My alarm jolted me awake just before 4am, as usual, I put on my running clothes, as usual, and made my cup of coffee, as usual; I had a track workout on my training schedule, so I knew I’d need to leave home before 5am. I settled in to do my morning reading and discovered, thanks to a news alert on the home screen of my phone, that there’d been protests last night in Charlotte, North Carolina, following the murder (I’m calling it a murder, you can call it whatever you’d like) of 43-year-old Keith Lamont Scott, and that the protests “became violent.”
Huh. My first thought was, “well, what did they expect?” My second thought included the chorus line of a particular tune by the old school rap group N.W.A. I opened up my Twitter feed and I saw the tweet below, posted yesterday, by my friend Courtney. She is an all-around fabulous person; I’d like to sit with her and ask what impact this is having on her, personally, because I can never experience events like this as anything other than a privileged, white woman.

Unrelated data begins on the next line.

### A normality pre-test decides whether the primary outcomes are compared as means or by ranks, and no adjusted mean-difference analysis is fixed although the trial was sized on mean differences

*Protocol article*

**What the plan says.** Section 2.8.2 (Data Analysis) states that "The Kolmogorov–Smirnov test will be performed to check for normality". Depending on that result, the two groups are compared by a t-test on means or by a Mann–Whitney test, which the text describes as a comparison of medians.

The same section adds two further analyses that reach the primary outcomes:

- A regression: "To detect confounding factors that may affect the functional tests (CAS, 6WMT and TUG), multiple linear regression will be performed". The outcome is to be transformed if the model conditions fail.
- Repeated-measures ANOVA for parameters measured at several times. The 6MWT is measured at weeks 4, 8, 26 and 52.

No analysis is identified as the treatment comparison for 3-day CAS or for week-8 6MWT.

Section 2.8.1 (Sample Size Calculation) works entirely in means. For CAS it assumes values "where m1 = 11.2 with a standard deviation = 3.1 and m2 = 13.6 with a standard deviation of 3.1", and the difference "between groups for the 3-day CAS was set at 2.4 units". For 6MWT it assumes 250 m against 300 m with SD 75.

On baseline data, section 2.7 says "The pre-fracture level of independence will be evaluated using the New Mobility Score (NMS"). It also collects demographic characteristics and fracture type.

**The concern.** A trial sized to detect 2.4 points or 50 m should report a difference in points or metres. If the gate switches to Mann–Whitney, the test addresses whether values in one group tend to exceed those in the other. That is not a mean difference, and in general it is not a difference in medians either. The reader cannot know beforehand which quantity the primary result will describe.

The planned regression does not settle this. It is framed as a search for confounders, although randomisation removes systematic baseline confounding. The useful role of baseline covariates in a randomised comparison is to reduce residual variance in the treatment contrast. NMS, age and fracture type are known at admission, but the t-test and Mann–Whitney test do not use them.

I have a conflicted relationship with individuals who work in law enforcement; I work side by side with them, during difficult situations with hospital patients (and their families), and I can promise you that I’m never the one who calls them for assistance. They are not provided with the proper training to compassionately, or even effectively, assist with individuals who are suffering due to grief, drug addiction, abuse, mental illness, or myriad other issues.
My relationship goes deeper than that, thanks to the two years that I spent stressed out about whether I would be prosecuted for a crime that I’d already admitted to and then, subsequently, observing while Secret Service and FBI agents scrambled to be macho and cool around both one another and a well-educated, well-dressed, privileged white woman. The day that I turned myself in, for my “official” arrest, is one that I may never fully be able to describe; it has led to a loss of trust in those who have been employed to protect us, as both individuals and a nation, and that’s really sad because I’m hopeful that this was an isolated incident and not representative of these agencies as a whole (but I’m awfully cynical about it). The thing that is most sad about it, for me, is that I am guilty of a crime; I can’t imagine going through something like this while being innocent…or any color other than white.
Earlier this year, I read the book Just Mercy by Bryan Stevenson; I listened to the audiobook version and hearing the author tell these stories that he’d written, his own experiences, was so powerful. There were days that I couldn’t get out of my car and walk up to work without having to rummage around for a napkin to clean myself up and get it together before anyone could see me; it was tough for me to hear.